HARLETON, TEXAS. Harleton is at the intersection of Farm roads 1968 and 450 and State Highway 154, fifteen miles northwest of Marshall in northwestern Harrison County. A community called Fontana was established on the site about 1890, and the Paris, Marshall and Sabine Railroad was built through the area the following year. By 1892 Fontana had, according to the Texas State Gazetteer, an estimated population of 175 inhabitants, Baptist and Methodist churches, a steam sawmill, a steam gin and gristmill, two general stores, and a newspaper named the Journal. In 1892 the community changed its name to Harleton, for J. W. Harle, a sawmill operator who built a tram railroad from Marshall to move timber from his mill. By 1900 Harleton had 238 inhabitants. In 1904 the Harleton school district included one school and one teacher serving forty-eight black pupils and two schools and four teachers serving 199 white pupils. By 1914 the community had telephone service and a bank. Harleton had an estimated population of 360 in the 1920s and 1930s. The railroad was abandoned in 1937, but Harleton was still a growing community in 1941, when its population was estimated at 500 and it had fourteen businesses. The population fell to 275 by 1945, and the number of businesses dropped to seven by 1947. In 1946 a gas field was opened nearby and led to a partial revival of the town's economy. Harleton had 300 inhabitants and fourteen businesses in 1949. From 1972 to 2000 the population was estimated at 260; Harleton had five businesses, a school, and two churches in 1988.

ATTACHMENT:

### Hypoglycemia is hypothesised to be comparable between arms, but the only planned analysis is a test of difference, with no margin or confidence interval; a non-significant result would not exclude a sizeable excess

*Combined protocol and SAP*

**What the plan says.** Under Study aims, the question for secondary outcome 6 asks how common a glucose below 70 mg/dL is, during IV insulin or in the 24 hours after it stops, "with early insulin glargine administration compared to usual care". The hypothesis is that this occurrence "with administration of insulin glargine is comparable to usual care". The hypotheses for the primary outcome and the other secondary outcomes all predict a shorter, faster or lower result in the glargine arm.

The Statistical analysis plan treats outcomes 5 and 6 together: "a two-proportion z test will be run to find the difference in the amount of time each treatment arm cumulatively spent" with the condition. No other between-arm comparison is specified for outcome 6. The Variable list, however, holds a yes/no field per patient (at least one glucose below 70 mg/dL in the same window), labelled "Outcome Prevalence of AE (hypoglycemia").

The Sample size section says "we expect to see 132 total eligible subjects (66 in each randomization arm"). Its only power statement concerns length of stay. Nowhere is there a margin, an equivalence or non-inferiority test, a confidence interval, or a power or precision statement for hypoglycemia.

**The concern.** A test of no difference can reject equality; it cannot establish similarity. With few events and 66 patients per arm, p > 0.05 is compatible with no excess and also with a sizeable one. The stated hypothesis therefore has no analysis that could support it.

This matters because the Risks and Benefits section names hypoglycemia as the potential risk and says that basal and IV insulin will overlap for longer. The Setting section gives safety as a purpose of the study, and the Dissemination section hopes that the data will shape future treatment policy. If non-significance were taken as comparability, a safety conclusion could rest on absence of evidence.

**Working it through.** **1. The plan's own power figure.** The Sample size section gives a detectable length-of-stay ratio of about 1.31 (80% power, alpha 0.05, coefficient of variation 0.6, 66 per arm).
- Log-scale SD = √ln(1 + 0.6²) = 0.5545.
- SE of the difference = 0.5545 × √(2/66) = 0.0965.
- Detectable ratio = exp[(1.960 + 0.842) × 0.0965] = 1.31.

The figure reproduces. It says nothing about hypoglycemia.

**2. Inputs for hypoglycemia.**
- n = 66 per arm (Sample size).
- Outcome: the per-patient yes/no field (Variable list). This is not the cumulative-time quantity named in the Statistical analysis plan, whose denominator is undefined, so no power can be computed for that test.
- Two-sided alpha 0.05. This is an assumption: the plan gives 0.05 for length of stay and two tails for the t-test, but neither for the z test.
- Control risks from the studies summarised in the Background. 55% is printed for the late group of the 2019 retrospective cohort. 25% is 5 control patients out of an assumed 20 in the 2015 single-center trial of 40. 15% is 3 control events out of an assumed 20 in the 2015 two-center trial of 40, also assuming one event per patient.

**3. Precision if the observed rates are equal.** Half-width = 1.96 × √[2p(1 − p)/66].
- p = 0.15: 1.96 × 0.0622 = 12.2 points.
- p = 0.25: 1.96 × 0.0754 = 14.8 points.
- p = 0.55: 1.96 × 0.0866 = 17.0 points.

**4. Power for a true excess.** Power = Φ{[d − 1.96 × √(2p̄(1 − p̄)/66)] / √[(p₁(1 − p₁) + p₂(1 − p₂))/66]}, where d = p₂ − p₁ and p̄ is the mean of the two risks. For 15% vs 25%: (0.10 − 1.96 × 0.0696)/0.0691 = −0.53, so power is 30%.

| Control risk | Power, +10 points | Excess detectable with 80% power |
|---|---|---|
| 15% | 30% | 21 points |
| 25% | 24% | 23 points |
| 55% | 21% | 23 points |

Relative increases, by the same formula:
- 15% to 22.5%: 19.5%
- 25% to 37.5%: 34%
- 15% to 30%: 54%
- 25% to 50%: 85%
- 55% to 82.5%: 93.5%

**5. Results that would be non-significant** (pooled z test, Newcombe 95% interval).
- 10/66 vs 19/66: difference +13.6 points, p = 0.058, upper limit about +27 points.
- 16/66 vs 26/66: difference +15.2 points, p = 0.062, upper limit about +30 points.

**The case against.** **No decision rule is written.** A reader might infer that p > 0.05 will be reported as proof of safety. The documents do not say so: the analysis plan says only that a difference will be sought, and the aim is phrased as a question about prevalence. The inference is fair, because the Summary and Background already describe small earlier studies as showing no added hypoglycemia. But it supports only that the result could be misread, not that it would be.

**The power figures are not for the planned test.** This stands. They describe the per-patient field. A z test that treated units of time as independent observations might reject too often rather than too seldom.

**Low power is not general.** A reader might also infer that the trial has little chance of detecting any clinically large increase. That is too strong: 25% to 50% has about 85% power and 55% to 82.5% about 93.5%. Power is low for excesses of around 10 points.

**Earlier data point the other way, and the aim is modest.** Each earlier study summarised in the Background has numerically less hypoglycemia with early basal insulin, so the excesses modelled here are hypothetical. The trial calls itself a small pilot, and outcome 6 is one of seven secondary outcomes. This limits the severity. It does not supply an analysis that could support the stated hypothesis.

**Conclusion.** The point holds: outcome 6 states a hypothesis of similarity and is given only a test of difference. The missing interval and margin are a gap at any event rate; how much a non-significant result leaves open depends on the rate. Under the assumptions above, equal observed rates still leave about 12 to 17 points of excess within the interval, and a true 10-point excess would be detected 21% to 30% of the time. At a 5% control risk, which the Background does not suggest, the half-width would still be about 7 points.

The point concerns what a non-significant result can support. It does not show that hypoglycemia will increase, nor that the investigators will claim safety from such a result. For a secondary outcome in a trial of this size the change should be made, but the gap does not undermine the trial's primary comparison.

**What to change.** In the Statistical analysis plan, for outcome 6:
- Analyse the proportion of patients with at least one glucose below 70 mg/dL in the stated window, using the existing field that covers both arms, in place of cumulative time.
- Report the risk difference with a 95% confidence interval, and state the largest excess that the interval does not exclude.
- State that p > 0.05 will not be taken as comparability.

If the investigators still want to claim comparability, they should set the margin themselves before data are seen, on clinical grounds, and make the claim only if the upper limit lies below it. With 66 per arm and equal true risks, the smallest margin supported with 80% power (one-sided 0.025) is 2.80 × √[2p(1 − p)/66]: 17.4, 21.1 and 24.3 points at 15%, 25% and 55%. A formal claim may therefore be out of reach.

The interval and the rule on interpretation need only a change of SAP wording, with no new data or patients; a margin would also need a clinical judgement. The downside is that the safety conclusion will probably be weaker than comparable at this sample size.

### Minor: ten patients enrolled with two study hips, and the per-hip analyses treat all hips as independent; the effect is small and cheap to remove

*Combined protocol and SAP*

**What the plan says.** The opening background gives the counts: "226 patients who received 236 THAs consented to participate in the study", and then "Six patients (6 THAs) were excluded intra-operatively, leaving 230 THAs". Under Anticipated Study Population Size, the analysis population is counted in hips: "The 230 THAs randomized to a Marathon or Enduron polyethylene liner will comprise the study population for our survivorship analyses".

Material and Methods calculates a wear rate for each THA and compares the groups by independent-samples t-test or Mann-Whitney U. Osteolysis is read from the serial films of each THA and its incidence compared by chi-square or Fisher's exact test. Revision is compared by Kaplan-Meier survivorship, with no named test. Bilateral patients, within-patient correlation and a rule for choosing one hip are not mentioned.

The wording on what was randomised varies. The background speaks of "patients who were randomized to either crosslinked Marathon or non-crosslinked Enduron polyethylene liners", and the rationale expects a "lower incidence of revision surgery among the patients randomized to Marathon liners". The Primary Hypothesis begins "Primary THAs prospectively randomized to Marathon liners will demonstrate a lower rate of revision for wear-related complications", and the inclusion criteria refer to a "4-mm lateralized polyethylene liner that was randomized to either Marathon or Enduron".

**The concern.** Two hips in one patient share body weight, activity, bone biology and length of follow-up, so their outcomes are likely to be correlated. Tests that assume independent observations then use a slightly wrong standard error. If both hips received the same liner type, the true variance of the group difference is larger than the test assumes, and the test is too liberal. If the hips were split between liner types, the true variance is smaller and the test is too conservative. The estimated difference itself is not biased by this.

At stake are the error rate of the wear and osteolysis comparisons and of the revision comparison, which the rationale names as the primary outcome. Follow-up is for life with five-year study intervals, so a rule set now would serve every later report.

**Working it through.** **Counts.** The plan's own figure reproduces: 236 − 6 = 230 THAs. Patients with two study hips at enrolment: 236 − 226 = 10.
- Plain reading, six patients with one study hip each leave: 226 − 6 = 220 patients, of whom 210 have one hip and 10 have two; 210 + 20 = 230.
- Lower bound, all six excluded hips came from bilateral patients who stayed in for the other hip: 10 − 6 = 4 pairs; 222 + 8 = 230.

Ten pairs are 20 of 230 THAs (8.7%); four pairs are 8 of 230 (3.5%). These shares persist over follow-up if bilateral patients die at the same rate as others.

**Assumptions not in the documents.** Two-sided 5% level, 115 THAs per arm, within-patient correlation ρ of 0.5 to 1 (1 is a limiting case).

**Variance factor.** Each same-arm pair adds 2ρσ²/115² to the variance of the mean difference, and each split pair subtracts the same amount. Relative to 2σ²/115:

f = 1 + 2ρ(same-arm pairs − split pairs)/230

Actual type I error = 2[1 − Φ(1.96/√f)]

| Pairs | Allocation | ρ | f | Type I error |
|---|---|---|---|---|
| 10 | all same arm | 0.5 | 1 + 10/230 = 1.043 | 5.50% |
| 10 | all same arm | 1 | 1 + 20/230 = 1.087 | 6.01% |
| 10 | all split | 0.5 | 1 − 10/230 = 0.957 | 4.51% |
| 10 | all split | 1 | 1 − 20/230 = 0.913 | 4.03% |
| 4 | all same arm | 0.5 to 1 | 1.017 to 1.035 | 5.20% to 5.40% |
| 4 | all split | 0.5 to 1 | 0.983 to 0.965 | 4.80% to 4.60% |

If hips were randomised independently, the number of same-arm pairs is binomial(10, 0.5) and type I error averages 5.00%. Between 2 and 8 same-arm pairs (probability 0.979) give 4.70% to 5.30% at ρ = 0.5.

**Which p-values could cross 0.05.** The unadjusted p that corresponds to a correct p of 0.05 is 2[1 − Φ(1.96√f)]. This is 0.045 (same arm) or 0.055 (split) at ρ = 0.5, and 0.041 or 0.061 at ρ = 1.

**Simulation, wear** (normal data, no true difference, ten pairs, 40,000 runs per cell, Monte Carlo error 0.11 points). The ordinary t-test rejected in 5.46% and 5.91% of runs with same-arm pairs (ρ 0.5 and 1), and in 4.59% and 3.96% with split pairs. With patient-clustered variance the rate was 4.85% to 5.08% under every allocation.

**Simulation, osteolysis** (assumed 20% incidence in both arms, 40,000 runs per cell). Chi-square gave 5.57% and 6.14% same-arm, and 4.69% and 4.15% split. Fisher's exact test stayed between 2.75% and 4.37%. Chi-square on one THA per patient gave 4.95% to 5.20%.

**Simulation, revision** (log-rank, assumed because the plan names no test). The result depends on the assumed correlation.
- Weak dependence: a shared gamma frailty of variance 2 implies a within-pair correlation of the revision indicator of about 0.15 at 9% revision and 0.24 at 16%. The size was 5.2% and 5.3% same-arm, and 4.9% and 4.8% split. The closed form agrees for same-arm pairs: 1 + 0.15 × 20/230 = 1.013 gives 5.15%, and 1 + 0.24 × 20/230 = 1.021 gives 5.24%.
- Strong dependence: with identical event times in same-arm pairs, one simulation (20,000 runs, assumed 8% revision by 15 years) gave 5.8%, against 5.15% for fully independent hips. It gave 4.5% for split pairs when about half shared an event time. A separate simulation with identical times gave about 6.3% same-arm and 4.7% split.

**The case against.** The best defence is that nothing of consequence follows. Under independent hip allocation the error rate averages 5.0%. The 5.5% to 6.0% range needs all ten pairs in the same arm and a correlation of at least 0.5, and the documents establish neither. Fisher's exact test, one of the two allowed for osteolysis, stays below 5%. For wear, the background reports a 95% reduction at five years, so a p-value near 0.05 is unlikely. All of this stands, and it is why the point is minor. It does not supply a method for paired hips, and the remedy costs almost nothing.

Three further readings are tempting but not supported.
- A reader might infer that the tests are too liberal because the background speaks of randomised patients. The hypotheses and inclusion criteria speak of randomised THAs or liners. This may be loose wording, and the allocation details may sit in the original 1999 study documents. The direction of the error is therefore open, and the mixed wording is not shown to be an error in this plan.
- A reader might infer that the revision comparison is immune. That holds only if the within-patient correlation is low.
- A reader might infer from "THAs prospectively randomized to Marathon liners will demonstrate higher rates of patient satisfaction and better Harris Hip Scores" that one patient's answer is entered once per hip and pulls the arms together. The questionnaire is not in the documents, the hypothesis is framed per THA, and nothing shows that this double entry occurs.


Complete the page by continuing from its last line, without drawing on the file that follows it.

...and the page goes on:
Image Use Disclaimer
All copyrighted materials included within the Handbook of Texas Online are in accordance with Title 17 U.S.C. Section 107 related to Copyright and “Fair Use” for Non-Profit educational institutions, which permits the Texas State Historical Association (TSHA), to utilize copyrighted materials to further scholarship, education, and inform the public. The TSHA makes every effort to conform to the principles of fair use and to comply with copyright law.
For more information go to: http://www.law.cornell.edu/uscode/17/107.shtml
If you wish to use copyrighted material from this site for purposes of your own that go beyond fair use, you must obtain permission from the copyright owner.
The following, adapted from the Chicago Manual of Style, 15th edition, is the preferred citation for this article.Handbook of Texas Online, Sallie M. Lentz, "Harleton, TX," accessed July 28, 2016, http://www.tshaonline.org/handbook/online/articles/hlh24.
Uploaded on June 15, 2010. Published by the Texas State Historical Association.